Before taking magnesium citrate, it is essential that a person understands how it works, its side effects, and how it interacts with other substances.
There are times when magnesium citrate may not be the best option for treating constipation, and choosing other alternatives may help avoid any complications.
Causes of constipation
Constipation is when a person has fewer than three bowel movements a week. Stools are usually hard, dry, or lumpy, and may be difficult or painful to pass.
In many cases, addressing the underlying cause for constipation may reduce the need for medications, including magnesium citrate. These include a low fiber diet, immobility, dehydration, or medical conditions.
How does magnesium citrate work for constipation?
Compounds such as magnesium citrate work by pulling water into the intestines. This water combines with the dry stool, making it easier to pass. Medications that work in this way are called osmotic laxatives.
When used correctly, many people find that magnesium citrate is a simple solution to occasional constipation.
Magnesium citrate may help treat constipation, but it might also cause a few side effects. Typical side effects from using magnesium citrate include:
- stomach cramps or a bubbling feeling in the stomach
- intestinal gas
- nausea or vomiting
- high magnesium levels
- changes in other electrolytes in the blood, such as sodium, calcium, or potassium
When the stool does come out of the colon, there is also a chance it will be loose or watery. Diarrhea is common after taking magnesium citrate. These side effects are usually mild and do not pose a serious risk to otherwise healthy people.
Drinking alcohol along with magnesium citrate may make diarrhea and other intestinal side effects worse.
Who should avoid magnesium citrate?
Magnesium citrate may interact with drugs, including specific antibiotics and medications that doctors prescribe to lower calcium concentration in the urine, such as potassium or sodium phosphate.
People on low-sodium or restricted-sodium diets should also avoid magnesium citrate.
Magnesium citrate can also decrease the body’s ability to absorb some medications. People taking any medication should speak to their doctor before using magnesium citrate.
People should not use magnesium citrate if they have rectal bleeding.
People who have had certain procedures or have specific medical issues should also avoid magnesium citrate. Examples include:
- obstructions in the colon or stomach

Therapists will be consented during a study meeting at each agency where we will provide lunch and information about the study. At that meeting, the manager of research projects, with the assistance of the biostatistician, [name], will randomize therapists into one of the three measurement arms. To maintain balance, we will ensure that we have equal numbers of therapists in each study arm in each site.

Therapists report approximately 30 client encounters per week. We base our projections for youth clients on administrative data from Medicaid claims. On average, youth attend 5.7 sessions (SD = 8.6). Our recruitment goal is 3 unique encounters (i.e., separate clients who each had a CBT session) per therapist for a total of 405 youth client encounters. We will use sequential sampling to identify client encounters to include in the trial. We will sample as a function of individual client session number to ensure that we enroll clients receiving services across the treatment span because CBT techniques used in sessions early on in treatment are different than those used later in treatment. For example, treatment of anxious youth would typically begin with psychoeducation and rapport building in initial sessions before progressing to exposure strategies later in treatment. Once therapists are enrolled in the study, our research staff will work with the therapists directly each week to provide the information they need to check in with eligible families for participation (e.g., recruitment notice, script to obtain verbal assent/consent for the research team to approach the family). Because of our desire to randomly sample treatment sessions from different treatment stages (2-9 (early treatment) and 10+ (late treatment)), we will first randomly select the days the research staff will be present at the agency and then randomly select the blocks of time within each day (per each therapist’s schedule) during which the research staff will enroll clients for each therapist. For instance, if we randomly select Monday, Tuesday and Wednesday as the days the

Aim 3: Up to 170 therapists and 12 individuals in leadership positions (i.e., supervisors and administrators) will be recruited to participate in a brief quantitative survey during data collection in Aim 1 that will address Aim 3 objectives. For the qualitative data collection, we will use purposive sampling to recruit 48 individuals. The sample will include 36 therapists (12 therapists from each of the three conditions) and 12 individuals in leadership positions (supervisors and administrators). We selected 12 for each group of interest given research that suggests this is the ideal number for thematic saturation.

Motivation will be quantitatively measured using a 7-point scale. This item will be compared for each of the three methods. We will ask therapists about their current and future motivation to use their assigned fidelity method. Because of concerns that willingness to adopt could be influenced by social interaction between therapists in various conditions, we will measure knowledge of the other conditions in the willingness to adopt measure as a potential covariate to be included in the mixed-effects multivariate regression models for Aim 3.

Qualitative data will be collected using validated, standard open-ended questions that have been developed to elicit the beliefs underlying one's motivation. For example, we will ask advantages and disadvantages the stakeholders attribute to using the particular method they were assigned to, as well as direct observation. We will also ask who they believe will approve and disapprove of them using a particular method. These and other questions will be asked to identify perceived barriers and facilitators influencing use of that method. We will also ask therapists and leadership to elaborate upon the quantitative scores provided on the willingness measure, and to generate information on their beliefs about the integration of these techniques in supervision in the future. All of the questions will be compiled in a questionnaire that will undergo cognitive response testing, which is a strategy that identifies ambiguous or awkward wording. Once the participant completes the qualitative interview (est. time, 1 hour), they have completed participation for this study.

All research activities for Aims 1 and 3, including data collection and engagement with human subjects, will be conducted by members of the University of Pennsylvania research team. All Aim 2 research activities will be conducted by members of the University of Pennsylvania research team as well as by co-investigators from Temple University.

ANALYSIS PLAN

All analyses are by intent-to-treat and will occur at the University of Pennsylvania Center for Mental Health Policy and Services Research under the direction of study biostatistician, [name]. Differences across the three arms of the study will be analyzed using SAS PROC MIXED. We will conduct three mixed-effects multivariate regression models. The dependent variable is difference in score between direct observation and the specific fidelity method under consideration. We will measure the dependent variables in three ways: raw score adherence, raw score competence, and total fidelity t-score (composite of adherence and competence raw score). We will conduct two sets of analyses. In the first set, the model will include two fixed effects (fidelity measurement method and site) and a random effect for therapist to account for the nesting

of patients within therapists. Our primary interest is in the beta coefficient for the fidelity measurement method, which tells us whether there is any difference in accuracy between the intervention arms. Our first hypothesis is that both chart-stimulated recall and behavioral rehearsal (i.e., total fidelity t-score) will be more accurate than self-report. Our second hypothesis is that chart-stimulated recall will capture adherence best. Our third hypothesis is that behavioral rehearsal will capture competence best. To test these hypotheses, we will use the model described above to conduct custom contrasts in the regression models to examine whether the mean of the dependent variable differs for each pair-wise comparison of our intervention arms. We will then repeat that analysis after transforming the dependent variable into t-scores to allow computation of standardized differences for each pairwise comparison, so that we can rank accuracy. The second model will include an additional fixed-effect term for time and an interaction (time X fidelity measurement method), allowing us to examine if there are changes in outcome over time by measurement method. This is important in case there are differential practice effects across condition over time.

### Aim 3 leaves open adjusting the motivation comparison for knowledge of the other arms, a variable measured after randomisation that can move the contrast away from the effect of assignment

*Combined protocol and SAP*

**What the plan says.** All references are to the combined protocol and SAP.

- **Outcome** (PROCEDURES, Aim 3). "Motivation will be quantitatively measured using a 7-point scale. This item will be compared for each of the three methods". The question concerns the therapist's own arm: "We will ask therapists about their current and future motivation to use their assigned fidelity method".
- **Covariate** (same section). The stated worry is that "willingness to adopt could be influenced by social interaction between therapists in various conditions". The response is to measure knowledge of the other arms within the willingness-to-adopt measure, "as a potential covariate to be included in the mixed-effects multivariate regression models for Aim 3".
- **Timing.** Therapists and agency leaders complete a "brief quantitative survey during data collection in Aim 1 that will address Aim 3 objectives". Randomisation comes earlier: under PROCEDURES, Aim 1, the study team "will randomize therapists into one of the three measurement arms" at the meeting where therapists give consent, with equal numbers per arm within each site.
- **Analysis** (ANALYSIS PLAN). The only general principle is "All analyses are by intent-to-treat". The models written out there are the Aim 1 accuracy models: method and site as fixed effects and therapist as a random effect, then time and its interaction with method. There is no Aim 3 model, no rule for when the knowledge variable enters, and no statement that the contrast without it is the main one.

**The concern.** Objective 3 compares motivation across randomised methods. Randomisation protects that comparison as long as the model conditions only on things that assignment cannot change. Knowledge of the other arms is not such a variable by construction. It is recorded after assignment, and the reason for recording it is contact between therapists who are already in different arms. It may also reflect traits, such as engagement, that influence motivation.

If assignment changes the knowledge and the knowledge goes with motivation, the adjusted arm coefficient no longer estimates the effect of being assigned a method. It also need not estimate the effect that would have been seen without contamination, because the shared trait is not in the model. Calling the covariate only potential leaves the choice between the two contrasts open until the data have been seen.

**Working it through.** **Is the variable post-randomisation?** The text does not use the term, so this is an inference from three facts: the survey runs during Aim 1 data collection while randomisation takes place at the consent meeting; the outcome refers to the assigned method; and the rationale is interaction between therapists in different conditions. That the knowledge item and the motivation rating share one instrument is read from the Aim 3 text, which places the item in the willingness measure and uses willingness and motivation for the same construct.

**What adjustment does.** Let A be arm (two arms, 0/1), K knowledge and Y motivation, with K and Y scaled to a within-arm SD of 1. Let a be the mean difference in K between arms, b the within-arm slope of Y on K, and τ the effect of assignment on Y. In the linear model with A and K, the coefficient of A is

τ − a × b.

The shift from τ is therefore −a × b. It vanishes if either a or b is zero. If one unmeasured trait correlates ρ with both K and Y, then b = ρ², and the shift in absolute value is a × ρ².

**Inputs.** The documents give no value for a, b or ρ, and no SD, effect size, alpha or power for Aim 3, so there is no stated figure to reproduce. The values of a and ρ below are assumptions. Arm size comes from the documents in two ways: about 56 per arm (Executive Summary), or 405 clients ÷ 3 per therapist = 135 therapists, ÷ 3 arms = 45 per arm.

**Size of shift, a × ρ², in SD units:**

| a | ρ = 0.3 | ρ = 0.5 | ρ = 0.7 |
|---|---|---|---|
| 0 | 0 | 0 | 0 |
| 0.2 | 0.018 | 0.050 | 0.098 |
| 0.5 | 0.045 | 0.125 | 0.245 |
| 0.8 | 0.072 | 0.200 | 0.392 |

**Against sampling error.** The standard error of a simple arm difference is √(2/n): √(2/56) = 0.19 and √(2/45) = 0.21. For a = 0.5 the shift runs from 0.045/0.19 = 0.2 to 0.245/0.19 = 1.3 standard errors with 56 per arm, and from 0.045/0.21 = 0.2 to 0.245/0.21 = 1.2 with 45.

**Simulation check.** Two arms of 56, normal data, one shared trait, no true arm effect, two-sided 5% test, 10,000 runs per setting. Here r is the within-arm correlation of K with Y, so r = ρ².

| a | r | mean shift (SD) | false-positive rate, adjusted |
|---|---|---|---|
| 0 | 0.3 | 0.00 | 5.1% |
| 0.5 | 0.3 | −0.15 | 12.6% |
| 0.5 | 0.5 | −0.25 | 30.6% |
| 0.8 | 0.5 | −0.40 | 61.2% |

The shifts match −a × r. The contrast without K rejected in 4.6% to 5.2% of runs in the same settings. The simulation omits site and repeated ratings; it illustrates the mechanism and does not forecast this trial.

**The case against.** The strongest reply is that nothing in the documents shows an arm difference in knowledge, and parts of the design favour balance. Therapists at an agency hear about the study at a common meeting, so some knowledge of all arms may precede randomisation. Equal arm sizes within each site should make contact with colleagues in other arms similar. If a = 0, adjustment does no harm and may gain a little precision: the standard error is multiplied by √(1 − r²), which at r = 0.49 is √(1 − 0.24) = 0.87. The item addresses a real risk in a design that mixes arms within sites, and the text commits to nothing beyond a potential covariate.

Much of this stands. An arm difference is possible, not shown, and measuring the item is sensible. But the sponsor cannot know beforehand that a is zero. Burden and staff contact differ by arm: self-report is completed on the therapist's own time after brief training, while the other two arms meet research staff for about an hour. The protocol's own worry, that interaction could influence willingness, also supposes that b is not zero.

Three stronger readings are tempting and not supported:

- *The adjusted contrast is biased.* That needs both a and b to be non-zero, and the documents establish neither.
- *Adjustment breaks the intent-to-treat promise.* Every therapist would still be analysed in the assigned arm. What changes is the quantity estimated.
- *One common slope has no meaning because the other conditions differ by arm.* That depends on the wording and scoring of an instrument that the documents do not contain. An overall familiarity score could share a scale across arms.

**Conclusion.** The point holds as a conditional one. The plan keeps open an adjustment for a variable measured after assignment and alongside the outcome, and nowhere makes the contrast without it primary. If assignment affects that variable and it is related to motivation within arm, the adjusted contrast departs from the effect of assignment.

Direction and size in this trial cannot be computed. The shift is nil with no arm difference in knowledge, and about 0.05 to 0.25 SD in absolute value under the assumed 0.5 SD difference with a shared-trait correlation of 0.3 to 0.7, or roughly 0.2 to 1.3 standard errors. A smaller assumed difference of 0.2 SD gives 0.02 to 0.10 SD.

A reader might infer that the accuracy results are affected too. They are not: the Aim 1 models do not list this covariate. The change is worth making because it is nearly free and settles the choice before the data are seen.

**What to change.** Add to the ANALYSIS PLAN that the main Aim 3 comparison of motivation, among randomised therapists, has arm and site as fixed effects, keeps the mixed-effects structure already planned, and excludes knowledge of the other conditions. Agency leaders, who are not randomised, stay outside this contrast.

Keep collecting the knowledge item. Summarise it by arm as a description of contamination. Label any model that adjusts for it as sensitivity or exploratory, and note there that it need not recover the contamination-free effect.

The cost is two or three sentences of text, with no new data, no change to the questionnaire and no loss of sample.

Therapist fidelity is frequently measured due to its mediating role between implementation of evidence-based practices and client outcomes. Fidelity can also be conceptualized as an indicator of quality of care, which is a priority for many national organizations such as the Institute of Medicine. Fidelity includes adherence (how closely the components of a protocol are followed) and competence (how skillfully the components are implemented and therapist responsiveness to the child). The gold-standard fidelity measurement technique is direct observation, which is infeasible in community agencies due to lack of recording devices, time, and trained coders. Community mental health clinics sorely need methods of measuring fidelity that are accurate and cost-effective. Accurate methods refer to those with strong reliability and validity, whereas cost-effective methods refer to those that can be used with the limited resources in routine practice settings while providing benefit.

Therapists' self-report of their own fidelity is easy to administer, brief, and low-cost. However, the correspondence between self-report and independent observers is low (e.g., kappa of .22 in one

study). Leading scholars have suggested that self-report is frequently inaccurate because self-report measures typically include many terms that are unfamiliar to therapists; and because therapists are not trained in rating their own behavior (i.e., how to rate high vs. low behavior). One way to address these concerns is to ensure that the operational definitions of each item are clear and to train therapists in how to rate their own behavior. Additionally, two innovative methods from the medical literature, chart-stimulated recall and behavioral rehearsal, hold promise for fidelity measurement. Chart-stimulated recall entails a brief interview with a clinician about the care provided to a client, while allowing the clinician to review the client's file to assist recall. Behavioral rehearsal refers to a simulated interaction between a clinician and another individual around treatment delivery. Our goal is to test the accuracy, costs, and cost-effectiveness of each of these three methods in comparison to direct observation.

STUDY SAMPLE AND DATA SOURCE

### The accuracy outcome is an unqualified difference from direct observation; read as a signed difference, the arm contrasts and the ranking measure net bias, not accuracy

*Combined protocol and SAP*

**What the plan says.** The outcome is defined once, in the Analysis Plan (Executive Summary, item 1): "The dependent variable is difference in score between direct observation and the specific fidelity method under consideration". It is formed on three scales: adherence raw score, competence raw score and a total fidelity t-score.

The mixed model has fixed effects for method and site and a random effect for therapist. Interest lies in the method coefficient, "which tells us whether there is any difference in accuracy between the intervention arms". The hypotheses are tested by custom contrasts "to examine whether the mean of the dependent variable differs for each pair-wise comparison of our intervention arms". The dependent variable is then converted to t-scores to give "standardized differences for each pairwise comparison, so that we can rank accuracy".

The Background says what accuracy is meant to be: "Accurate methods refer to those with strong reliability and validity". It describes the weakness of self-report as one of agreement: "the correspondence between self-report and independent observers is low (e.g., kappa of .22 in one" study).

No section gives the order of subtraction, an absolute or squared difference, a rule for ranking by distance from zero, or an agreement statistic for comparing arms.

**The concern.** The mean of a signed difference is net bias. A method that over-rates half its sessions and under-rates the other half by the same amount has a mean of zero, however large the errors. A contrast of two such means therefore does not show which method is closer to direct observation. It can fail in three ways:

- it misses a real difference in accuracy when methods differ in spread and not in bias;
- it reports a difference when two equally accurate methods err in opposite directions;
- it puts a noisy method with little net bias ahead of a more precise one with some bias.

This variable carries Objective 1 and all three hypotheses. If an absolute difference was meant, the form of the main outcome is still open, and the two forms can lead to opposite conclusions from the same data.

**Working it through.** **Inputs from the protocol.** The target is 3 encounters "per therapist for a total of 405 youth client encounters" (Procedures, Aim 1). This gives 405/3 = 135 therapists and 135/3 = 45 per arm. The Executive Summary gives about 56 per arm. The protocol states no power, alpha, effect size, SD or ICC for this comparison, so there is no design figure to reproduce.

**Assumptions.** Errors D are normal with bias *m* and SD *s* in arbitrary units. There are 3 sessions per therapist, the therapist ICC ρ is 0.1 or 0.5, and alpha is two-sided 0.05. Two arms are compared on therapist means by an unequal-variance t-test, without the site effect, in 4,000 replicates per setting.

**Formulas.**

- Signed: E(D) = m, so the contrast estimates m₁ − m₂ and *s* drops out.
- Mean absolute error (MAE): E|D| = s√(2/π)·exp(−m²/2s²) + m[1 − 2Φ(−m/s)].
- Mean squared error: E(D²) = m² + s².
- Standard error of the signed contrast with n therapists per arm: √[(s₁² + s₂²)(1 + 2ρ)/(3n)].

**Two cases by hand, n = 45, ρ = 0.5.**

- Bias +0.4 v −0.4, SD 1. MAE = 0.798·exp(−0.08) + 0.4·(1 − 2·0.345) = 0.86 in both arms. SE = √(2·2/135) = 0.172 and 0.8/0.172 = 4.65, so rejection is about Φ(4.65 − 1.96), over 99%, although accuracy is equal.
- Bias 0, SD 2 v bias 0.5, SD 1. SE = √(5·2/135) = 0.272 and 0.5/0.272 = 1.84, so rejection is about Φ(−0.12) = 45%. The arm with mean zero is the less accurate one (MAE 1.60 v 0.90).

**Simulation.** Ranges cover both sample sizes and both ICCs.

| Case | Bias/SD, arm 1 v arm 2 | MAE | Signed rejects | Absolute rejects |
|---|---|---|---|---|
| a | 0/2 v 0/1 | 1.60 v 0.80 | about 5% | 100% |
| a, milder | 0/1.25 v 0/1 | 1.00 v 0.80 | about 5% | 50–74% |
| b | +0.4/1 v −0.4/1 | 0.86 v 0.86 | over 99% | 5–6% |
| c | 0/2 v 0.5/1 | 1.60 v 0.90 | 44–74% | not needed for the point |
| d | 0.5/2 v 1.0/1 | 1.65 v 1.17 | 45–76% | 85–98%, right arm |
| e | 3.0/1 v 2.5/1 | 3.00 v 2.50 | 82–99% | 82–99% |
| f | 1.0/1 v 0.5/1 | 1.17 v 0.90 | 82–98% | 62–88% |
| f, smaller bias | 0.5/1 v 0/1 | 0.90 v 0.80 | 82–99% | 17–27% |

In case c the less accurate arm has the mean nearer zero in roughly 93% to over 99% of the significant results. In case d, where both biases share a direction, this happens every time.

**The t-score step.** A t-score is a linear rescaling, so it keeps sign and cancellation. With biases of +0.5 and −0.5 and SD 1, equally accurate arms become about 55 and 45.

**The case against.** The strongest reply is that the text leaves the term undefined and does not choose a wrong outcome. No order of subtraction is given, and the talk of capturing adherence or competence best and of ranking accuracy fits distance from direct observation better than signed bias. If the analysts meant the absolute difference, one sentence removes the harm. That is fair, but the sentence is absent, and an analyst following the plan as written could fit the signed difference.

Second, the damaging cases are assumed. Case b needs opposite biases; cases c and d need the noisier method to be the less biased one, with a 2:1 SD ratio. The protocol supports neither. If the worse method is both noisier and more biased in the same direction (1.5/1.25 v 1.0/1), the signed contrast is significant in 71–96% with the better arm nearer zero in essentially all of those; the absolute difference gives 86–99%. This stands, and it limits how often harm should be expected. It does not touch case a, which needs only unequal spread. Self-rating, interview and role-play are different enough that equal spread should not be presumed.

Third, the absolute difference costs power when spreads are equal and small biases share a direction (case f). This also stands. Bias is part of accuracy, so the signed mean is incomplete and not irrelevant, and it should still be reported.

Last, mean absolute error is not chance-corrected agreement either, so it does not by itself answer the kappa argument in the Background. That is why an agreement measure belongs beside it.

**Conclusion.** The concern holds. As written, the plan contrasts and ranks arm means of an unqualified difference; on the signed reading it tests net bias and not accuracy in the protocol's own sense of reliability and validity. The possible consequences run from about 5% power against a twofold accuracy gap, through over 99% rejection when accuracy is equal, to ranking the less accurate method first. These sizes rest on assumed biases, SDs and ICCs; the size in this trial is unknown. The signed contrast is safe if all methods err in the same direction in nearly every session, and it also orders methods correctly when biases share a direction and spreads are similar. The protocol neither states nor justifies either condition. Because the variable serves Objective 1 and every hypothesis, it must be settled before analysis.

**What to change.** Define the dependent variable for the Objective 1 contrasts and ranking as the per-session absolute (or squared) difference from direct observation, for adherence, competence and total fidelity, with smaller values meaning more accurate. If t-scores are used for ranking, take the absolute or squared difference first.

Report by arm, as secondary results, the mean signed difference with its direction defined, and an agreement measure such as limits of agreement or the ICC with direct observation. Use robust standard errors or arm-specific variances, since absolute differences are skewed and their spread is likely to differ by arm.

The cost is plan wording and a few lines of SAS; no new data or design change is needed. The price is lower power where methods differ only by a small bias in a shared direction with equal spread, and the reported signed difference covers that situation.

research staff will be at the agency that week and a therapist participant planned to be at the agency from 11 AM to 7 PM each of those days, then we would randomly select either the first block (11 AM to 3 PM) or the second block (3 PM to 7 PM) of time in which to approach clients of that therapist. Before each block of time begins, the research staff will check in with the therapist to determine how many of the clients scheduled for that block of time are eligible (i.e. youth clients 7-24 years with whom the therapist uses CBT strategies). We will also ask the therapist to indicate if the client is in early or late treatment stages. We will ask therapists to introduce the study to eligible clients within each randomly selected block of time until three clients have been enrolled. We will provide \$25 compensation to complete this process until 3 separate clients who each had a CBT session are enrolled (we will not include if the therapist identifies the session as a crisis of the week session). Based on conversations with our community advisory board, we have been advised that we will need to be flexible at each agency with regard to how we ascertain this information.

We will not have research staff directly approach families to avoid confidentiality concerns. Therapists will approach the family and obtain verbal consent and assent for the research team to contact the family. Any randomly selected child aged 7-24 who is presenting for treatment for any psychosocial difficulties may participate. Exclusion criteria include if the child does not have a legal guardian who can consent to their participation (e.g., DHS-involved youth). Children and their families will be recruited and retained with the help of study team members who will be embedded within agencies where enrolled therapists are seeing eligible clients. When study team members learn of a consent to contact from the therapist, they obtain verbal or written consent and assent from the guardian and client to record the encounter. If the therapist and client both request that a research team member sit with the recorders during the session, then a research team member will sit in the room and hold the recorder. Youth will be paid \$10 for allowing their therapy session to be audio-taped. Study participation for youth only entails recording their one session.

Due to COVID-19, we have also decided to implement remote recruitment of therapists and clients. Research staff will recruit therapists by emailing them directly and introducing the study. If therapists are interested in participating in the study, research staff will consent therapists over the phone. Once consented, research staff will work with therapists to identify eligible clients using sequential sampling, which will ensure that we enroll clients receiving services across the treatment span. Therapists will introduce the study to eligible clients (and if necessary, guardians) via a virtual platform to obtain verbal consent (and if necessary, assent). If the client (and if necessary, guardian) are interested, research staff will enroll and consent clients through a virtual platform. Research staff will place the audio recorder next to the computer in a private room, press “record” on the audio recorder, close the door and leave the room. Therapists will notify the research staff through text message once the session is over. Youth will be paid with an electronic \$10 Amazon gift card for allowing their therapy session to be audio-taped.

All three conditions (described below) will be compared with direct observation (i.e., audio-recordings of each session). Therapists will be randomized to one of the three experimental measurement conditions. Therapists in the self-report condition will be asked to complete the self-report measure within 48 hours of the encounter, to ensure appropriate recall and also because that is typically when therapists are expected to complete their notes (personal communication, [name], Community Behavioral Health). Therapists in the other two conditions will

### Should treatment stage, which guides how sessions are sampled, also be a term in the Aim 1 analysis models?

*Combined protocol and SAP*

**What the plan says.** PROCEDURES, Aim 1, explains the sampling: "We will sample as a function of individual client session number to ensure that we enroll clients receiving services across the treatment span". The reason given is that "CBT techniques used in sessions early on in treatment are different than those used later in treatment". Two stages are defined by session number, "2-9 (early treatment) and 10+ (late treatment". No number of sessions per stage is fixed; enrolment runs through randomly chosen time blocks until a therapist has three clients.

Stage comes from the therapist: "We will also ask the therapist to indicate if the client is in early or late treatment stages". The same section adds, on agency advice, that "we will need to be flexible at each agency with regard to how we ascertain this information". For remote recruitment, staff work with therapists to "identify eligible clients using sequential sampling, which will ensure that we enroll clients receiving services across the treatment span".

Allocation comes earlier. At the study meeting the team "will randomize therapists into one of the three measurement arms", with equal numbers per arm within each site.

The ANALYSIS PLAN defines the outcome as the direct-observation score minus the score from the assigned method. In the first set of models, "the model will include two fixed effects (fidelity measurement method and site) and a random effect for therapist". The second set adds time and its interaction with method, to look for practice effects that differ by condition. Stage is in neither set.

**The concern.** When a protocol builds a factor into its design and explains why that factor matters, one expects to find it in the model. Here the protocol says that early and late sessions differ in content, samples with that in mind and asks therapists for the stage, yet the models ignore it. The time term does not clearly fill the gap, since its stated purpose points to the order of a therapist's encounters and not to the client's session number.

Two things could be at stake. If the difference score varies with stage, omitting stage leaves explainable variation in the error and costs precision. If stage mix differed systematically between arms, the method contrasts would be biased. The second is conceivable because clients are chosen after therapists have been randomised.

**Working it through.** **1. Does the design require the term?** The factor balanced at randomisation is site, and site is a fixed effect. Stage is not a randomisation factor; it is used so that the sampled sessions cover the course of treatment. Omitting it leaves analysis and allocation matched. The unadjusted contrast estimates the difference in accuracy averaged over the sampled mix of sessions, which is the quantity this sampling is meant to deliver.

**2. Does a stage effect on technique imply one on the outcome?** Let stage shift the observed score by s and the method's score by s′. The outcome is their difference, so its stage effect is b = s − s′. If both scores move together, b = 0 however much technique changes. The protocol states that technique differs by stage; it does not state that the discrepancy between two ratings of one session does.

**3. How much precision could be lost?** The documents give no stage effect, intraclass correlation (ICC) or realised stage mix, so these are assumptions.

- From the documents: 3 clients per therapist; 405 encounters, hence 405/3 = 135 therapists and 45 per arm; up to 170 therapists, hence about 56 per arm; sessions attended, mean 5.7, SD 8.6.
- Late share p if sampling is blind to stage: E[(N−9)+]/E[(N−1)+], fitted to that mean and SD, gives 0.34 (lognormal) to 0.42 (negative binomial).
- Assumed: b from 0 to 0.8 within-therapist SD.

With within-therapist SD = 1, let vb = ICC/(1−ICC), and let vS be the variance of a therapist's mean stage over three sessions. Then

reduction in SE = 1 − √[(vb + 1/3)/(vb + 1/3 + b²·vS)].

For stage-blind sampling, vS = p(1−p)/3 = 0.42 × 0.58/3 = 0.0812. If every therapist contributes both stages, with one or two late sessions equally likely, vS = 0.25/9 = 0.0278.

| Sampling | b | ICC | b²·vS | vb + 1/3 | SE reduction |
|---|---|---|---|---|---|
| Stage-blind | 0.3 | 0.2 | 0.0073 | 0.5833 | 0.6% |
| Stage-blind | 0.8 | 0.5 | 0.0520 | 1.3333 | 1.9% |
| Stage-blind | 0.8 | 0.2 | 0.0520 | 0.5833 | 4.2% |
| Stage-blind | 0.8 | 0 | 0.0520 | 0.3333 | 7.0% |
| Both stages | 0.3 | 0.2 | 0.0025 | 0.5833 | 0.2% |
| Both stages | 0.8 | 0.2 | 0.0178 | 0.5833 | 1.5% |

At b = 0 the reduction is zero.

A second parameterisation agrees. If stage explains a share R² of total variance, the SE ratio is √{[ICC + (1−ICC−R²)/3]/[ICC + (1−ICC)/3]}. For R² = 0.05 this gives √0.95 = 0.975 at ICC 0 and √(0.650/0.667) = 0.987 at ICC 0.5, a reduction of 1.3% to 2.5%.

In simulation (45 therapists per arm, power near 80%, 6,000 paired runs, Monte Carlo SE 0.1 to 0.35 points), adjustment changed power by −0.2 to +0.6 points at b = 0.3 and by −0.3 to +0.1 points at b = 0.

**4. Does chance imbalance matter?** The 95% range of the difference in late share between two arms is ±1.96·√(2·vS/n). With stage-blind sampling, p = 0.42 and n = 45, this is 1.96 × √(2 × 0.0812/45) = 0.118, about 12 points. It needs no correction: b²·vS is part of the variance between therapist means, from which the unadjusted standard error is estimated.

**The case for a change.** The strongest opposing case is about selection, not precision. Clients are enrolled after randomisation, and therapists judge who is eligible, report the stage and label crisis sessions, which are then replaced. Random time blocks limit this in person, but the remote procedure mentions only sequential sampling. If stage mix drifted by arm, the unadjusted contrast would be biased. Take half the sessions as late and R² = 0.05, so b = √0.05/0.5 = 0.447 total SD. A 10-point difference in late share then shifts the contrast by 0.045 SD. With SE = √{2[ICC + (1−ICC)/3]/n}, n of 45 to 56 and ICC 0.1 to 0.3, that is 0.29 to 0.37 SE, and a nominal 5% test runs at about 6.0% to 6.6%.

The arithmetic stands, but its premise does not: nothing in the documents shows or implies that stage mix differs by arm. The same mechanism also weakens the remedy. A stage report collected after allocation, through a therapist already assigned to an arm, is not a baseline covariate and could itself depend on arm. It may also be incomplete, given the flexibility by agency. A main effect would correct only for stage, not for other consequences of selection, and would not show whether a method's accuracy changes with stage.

- heart conditions or damaged heart muscles
- major kidney disorders
- high magnesium or potassium levels
- low calcium levels
People with a medical condition should talk with their doctor before using magnesium citrate to make sure it is safe to use.
Magnesium is safe to use for minor or occasional cases of constipation. It is not for long-term use. Anyone experiencing chronic, long-lasting episodes of constipation should avoid magnesium citrate.
Using magnesium citrate regularly may cause the body to become dependent on it, making it difficult for a person to pass stools without using laxatives. Anyone with chronic constipation should talk to their doctor to find long-term solutions for their symptoms.
People who are unable to take magnesium due to a medical condition or intolerance can try soluble fiber. Soluble fiber adds bulk to the stool, helping it get through the intestines.
People can choose from a variety of OTC fiber supplements, many of which contain fiber from plant sources, such as psyllium husk, glucomannan, or wheat germ.
People who experience occasional constipation can often improve their symptoms by increasing the amount of fiber they eat. Healthful sources of fiber include:
- whole-grain cereals and pasta
- fruits and vegetables
- beans and pulses
People can also try the following methods to relieve constipation:
- polyethylene glycol (Miralax)
- bisacodyl (Dulcolax)
While magnesium citrate may be an efficient way to relieve constipation quickly, it is not a long-term solution. Taking steps to prevent constipation from developing may be the best way to avoid future symptoms and reduce the need for remedies, such as magnesium citrate.
Some tips to help prevent constipation naturally include:
- eating a diet rich in whole, natural foods, including a variety of fruit and vegetables
- adding more fiber to the diet, whether through food or natural fiber supplements
- drinking lots of water throughout the day to avoid dehydration that can lead to constipation
- exercising regularly to keep the bowels moving
Most people will experience constipation from time to time, and it does not usually cause concern. It is generally okay to take magnesium citrate for occasional constipation, and it typically works quickly.
However, people should never use magnesium citrate to treat chronic constipation. People with frequent constipation should talk with their doctor.
Anyone experiencing side effects from magnesium citrate, or who finds that it does not work for them, should contact their doctor to talk about alternative treatments.
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